Today the whole world was talking about the Boston Marathon.
Because the marathon from Hopkinton to Boston is not only one of the biggest marathon events in the world, but also the oldest marathon event on our planet.
The history of the Boston Marathon
In 1897, the Boston Marathon was held for the first time. And even after more than 120 years, the marathon has lost none of its glory. Numerous historic moments, victories and also tragedies accompany the history of the Boston Marathon. In 1967, for example, Kathrine Switzer made major headlines when she took part in the race, even though women were not allowed at that time. Even the race director tried to force her out of the race, but Switzer ran on and finished the marathon. It wasn't until five years later that women were officially allowed into the Boston Marathon.
Record run and tragedy
In 2011, Geoffrey Kiprono Mutai managed to run 2:03:02, the fastest marathon time of all time at the time. However, since the Boston Marathon is a non-world record course, world records are not possible at the Boston Marathon. Sadly remembered, of course, is the 2013 Boston Marathon, which was overshadowed by a terrorist attack that claimed several lives.
After a break of almost two and a half years, more than 30,000 runners lined up at the starting line of the Boston Marathon on October 11, 2021, for which, by the way, one could qualify almost exclusively only through a preliminary performance at another marathon (there are time limits for all age groups). The marathon was also highly explosive from an international perspective. So naturally several top runners tried to endanger the course records of Geoffrey Kiprono Mutai (2:03:02 hours) and Bizunesh Deba (2:19:59 hours / 2014).
One of the stars this year was marathon world champion Lelisa Desisa, who was aiming for his 3rd Boston victory. The Ethiopian had competition from two compatriots in Lemi Berhanu (2016 Boston winner) and Asefa Mengstu. Also at the start was US-runner Meb Keflezighi, who surprisingly won in Boston in 2015.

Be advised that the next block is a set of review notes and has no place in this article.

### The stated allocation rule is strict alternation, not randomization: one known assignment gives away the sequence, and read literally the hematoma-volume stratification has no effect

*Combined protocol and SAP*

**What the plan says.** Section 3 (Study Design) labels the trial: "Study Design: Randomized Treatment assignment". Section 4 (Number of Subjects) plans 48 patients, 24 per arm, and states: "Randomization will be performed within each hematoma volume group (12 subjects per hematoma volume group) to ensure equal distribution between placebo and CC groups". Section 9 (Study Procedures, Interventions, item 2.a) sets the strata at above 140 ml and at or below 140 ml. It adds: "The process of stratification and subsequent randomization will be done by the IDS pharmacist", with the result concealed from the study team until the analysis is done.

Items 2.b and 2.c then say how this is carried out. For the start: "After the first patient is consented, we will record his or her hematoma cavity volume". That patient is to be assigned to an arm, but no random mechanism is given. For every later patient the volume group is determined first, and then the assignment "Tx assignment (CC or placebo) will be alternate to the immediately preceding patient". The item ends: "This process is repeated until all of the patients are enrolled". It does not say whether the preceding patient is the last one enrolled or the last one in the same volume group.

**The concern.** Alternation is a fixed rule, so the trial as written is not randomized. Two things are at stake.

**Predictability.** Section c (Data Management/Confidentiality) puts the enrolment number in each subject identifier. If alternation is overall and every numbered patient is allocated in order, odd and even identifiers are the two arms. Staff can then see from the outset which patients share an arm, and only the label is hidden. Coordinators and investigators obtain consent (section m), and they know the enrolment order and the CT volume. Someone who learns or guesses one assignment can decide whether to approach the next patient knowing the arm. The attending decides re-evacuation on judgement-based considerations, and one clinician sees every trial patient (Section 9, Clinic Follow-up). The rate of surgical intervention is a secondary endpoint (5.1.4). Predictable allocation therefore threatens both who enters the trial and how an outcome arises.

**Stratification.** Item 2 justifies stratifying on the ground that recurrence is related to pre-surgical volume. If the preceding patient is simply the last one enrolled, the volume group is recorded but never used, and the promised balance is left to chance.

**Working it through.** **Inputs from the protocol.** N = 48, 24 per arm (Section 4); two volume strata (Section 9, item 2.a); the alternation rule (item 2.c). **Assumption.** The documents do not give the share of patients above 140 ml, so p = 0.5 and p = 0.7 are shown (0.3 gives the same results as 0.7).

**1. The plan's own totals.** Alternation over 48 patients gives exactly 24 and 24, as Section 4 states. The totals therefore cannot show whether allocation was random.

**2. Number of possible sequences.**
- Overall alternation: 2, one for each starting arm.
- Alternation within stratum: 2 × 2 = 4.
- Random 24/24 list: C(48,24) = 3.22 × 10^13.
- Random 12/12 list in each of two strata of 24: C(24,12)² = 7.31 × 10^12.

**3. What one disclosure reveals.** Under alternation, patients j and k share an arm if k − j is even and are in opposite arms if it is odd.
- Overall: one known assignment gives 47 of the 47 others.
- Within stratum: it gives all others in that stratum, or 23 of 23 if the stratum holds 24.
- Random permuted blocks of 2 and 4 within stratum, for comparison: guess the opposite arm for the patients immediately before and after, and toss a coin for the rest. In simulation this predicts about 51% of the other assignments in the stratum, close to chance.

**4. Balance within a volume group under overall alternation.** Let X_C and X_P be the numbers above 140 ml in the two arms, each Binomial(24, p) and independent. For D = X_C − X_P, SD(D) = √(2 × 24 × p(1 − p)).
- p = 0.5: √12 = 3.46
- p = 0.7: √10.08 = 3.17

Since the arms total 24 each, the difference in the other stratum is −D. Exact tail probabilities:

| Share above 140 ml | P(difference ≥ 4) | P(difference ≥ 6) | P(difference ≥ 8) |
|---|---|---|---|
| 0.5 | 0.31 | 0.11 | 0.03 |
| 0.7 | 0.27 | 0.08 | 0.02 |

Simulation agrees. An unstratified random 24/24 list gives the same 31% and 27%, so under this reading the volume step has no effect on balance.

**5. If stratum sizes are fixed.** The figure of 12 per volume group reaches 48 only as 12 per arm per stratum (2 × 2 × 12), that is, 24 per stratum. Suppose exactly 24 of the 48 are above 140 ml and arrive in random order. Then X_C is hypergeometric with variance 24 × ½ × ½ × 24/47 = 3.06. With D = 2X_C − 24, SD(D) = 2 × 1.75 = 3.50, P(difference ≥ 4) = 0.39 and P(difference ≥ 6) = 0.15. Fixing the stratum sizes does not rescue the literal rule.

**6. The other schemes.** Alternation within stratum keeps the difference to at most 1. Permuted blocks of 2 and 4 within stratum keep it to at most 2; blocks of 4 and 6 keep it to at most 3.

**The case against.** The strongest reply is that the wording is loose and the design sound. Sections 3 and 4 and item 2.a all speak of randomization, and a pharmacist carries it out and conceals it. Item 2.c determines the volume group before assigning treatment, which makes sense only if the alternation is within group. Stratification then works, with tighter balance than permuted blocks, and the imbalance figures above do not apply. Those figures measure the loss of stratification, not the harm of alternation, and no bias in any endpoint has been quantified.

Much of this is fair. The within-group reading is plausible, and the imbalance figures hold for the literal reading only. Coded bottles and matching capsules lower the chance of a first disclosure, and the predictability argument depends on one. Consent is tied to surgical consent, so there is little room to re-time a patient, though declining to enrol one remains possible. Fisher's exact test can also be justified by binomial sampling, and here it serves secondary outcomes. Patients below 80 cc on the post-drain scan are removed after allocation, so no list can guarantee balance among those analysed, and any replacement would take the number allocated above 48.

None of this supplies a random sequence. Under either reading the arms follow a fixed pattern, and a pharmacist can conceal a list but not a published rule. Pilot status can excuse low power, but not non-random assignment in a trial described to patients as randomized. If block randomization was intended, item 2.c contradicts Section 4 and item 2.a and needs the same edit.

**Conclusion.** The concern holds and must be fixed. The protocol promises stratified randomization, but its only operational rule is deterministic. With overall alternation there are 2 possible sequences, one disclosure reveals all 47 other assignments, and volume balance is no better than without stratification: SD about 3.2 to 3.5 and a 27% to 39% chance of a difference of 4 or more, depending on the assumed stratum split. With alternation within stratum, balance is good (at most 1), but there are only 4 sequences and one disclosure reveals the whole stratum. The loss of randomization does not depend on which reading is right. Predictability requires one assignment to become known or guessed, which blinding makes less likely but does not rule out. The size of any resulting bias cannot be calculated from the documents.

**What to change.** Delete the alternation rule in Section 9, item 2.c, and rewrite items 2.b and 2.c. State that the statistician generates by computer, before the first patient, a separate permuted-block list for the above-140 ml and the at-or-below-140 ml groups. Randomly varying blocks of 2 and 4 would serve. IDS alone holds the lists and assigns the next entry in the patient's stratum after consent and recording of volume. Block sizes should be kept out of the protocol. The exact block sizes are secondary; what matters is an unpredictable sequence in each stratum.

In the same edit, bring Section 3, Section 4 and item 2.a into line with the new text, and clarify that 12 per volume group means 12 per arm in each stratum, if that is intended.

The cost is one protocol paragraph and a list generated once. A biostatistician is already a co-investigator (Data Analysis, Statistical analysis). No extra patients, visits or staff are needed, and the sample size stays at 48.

Birthday boy puts on a great show
Fast times were absent from this year's Boston Marathon. Both the women's and men's races were tactical from the start. But the man of the day was CJ Albertson. The US athlete ran away from the front right after the start. After 5 kilometers, he was already a minute ahead of the large main field with a time of 14:29 minutes. By the half marathon distance, which he passed in 1:04:08, he had extended his lead to more than two minutes. However, with a best time of 2:11:18, it was clear that Albertson would not be able to maintain this pace. But it wasn't until about 10 kilometers from the finish that the brave runner was caught by the lead group and immediately passed through. But Albertson held his own. After falling back to 15th place in the meantime, he worked his way up to 10th place in the final meters. With 2:11:44 hours, he just missed his best time despite the unrhythmic pace.
Albertson celebrated his 28th birthday today.
Victory to Kenya
Kenyan Benson Kipruto had by far the best reserves in the men's race. He broke away from his last pursuers a few kilometers before the finish and ran to victory after 2:09:51 hours without any danger. He was followed by two Ethiopians, Lemi Berhanu (2:10:37 hours) and Jemal Yimer (2:10:38 hours). Kipruto ran the second half of the race almost three minutes faster than the first half marathon distance. The best non-African was local hero Colin Bennie in seventh place with 2:11:26 hours.
Quadruple victory for Kenya's women
In the women's race, Diana Kipyogei led a four-way victory for Kenya. After a slow half marathon through time of 1:14:11 hours, Kipyogei had the best energy reserves. With a much faster second leg, she triumphed in 2:24:45 hours ahead of compatriot Edna Kiplagat (2:25:09 hours).
Best non-African was US athlete Nell Rojas with a new personal best of 2:27:12 hours.
Results Boston Marathon 2021 ➤ Women
Results Boston Marathon 2021 ➤ Men
|36.||Rivero Luis Carlos||2:27:56|
|41.||Ortiz Perez Daniel||MEX||2:37:53|